The Trust for Public Land and the Pacific Crest Trail Association last week announced the conservation of more than 10,300 acres along Northern California’s Trinity Divide in the Klamath and Shasta-Trinity national forests, protecting 17 miles of the Pacific Crest Trail and securing one of the largest privately-owned segments along the trail.
This major land protection effort is the result of a partnership among the nonprofits, the Michigan-California Timber Company, the U.S. Forest Service, private donors and the surrounding local communities. Many individuals and entities worked together for nearly five years to find common ground — with the ultimate goal of protecting this biologically rich area that is popular with recreationists for its 360-degree views and picturesque lakes, streams and rivers.
The acquisition will create new public access for hikers, horseback riders, campers, hunters and anglers. The public now has new legal access to 10 lakes and many streams, and will be able to take hikes on new loops using the Pacific Crest and other area trails. Four vital rivers, including the Trinity and the Sacramento, flow near the property, enhancing local fisheries and providing clean drinking water for surrounding communities.
The project began with the Northern California-based Michigan-California Timber Company, which realized that the landscape and the Pacific Crest Trail were important ecological and recreational resources that should be in the public domain. The company, with a record of sustainable forestry practices and concern for the environment, initiated a discussion with the Pacific Crest Trail Association, The Trust For Public Land and the U.S. Forest Service about transferring ownership to the public.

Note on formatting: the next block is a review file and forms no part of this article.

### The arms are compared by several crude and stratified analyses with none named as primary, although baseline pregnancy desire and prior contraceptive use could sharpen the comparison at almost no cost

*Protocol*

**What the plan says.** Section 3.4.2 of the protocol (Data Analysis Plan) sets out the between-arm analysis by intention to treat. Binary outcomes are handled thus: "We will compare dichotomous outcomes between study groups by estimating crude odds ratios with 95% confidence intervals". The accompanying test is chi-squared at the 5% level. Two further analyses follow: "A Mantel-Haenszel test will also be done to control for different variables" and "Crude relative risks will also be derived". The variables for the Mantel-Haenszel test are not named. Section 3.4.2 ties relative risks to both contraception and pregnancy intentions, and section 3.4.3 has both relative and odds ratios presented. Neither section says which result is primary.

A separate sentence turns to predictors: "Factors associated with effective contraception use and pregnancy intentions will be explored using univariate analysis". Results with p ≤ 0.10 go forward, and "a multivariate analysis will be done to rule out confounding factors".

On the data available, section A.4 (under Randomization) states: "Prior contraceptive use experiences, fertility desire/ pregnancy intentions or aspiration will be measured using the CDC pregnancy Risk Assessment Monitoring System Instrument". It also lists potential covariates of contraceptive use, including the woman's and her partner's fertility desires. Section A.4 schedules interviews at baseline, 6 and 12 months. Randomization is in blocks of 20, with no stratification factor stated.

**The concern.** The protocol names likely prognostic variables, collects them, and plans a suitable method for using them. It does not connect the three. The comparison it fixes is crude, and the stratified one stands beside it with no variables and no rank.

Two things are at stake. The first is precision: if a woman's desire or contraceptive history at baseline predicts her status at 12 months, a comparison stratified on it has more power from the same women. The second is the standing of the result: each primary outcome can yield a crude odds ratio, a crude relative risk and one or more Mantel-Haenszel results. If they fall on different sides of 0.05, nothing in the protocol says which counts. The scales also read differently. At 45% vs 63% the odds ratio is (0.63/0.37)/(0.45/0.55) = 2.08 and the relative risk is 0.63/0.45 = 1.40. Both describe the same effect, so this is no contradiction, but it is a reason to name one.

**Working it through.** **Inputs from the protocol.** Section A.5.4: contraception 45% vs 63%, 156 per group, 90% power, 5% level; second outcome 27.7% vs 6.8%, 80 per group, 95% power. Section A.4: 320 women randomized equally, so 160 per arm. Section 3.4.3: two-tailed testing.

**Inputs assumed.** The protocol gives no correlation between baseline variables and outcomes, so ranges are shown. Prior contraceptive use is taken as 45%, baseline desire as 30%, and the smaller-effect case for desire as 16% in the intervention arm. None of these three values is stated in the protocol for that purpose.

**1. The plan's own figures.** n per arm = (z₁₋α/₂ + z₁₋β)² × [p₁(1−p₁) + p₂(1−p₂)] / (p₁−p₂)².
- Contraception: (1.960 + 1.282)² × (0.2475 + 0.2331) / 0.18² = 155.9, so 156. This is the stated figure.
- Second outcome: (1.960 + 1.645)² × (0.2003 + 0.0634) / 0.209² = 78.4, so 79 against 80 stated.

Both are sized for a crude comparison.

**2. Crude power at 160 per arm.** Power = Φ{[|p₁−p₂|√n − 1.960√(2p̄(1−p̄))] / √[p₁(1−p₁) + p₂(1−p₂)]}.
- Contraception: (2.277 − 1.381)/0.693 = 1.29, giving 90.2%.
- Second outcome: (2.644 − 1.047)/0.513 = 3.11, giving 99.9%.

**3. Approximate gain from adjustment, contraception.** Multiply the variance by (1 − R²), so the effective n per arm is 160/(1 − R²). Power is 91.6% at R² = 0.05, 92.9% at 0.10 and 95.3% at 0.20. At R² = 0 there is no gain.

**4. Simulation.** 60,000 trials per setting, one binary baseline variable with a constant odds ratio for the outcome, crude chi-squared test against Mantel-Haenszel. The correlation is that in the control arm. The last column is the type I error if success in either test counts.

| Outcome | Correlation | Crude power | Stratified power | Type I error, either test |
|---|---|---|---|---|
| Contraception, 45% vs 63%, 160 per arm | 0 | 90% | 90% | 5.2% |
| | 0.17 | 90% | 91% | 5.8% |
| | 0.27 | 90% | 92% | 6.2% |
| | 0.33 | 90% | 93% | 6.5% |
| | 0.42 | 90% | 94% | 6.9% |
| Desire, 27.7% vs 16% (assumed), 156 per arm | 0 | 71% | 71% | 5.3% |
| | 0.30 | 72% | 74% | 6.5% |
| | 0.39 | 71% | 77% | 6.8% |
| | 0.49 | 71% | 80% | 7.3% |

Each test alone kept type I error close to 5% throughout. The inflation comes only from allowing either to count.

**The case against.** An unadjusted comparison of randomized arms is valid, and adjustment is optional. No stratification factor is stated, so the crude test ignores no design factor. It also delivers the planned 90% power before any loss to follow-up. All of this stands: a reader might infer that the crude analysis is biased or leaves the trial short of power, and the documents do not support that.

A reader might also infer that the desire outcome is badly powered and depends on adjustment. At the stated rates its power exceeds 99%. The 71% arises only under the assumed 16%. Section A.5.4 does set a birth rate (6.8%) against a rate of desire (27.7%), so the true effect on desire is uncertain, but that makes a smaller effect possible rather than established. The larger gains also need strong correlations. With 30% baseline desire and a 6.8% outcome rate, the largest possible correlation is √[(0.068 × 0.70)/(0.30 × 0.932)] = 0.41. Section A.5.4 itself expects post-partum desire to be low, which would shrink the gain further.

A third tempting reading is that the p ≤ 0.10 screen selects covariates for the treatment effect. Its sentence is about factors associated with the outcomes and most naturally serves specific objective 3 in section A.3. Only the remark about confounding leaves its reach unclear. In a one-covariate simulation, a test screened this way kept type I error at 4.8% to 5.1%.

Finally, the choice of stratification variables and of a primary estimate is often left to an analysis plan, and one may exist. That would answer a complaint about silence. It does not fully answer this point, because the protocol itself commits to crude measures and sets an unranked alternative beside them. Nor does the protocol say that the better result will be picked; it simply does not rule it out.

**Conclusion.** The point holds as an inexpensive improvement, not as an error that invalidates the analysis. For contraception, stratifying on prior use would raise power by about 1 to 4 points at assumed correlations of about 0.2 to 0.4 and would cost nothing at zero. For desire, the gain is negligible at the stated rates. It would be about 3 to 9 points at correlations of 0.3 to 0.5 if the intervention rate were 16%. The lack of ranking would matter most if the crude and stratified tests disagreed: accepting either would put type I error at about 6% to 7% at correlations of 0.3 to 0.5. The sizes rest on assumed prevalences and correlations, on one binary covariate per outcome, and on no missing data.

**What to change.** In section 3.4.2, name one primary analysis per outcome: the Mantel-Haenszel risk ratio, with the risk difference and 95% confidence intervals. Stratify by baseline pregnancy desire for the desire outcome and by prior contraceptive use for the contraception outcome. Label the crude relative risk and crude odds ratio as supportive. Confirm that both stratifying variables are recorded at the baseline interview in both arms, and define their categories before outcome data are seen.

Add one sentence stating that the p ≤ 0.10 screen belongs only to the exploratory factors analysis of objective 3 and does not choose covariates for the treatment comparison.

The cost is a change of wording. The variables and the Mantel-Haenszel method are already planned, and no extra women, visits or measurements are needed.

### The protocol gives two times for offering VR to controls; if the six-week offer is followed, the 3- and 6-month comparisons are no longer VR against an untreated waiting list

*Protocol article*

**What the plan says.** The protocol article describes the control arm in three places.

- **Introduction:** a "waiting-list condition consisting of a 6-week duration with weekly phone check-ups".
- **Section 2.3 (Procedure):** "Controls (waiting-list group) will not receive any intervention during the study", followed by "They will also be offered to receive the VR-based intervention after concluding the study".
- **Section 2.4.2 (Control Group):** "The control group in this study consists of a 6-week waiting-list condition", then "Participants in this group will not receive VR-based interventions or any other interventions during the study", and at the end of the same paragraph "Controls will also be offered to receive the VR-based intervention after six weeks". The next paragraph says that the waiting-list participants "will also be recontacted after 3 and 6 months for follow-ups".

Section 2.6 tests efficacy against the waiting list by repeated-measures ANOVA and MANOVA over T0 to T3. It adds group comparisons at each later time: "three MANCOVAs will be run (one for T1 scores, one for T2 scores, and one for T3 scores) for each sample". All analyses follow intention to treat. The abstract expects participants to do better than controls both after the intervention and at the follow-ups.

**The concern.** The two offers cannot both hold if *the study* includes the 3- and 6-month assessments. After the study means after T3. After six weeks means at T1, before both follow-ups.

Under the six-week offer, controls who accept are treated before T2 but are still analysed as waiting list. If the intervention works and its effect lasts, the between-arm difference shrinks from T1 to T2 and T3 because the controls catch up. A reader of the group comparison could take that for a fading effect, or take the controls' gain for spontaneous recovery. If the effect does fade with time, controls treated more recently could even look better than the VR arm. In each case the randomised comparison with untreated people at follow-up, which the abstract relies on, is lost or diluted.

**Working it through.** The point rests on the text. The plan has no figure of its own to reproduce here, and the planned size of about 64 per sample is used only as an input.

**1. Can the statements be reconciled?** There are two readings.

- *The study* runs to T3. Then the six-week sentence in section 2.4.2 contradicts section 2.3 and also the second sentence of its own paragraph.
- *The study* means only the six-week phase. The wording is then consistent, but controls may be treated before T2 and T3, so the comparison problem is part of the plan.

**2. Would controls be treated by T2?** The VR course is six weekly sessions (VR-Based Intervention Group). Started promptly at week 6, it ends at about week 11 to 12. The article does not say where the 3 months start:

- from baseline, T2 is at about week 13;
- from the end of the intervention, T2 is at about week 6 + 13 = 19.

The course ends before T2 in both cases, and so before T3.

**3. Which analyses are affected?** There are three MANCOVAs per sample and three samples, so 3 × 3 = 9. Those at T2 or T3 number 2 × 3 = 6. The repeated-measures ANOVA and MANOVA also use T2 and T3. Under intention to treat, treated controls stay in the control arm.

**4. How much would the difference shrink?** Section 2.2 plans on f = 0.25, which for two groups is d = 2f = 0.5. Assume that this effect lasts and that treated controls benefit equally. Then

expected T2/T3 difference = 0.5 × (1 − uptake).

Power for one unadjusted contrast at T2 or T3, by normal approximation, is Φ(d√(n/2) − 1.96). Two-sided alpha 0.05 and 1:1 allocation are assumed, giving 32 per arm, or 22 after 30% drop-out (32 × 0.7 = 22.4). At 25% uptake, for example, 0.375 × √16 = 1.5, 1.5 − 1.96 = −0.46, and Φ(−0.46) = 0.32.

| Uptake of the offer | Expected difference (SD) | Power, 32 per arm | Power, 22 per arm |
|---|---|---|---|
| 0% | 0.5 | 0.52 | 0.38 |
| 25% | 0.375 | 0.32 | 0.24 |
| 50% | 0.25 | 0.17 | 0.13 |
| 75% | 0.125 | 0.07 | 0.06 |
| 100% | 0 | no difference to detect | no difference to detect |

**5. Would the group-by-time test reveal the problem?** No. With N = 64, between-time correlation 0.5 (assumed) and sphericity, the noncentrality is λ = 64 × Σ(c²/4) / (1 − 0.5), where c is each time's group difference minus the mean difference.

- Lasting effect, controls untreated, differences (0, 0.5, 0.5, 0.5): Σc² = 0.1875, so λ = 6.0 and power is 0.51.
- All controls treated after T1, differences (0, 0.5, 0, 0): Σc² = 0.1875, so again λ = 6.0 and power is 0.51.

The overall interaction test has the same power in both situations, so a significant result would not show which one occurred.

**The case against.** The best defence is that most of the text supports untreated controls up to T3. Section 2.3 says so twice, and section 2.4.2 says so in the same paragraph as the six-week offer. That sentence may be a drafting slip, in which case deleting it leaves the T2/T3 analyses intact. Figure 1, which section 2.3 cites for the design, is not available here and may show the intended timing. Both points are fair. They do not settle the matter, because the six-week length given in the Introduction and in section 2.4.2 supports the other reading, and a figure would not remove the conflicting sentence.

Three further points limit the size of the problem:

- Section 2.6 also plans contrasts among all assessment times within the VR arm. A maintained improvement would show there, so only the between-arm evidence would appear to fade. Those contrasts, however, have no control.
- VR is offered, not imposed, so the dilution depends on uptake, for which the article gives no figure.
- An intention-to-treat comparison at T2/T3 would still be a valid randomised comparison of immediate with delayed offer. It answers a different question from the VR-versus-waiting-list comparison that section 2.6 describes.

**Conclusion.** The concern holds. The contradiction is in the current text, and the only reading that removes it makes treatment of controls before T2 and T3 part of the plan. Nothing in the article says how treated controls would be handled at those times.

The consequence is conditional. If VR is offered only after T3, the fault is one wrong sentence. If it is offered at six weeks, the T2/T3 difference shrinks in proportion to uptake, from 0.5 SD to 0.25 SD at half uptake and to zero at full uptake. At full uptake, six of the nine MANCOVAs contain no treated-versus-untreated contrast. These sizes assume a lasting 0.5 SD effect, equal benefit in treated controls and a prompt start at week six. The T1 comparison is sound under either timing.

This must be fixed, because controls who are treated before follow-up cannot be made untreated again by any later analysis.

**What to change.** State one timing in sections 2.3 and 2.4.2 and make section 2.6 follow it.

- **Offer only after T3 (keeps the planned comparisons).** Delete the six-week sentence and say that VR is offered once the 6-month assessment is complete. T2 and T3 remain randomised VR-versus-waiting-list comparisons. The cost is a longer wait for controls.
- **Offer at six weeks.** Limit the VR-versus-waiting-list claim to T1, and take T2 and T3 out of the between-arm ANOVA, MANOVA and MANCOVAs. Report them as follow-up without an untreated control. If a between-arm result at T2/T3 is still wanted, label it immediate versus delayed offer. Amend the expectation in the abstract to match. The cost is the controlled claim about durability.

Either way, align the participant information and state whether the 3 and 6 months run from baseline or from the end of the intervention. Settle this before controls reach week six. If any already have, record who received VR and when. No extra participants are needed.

“Michigan-California Timber Company has owned and managed the Trinity Divide lands for nearly 25 years, and we are proud of our stewardship,” said Chris Chase, timberland manager for MCTC. “Though these lands contain valuable timber resources, it is evident that the highest and best use of the property is recreation, aesthetics, water production and wildlife habitat.”
Outdoor recreation is also big business for Siskiyou and Trinity counties and towns, with millions of visitors coming annually to the region because of the beautiful natural resources. This area is within a half-day drive of the San Francisco Bay area, and people come from all over the world to enjoy the splendor of this area.
“The Pacific Crest Trail is so important for the communities in Siskiyou County,” said County Sup. Ed Valenzuela. “Not only is it a draw for tourists who help drive our small-town economies, it’s an asset for locals who escape to it for the health of their minds and their bodies.”
The Trust for Public Land and the Pacific Crest Trail Association have been working together for decades to protect the trail and its surroundings, more often than not, securing smaller parcels that contribute to the overall goal of closing trail gaps and in-holdings within national forests boundaries.
The Trust for Public Land has completed 35 projects along the trail, protecting 36,649 acres. The Pacific Crest Trail Association has advocated and helped secure federal funding for many of those properties in partnership with The Trust for Public Land and numerous other nonprofit and agency partners.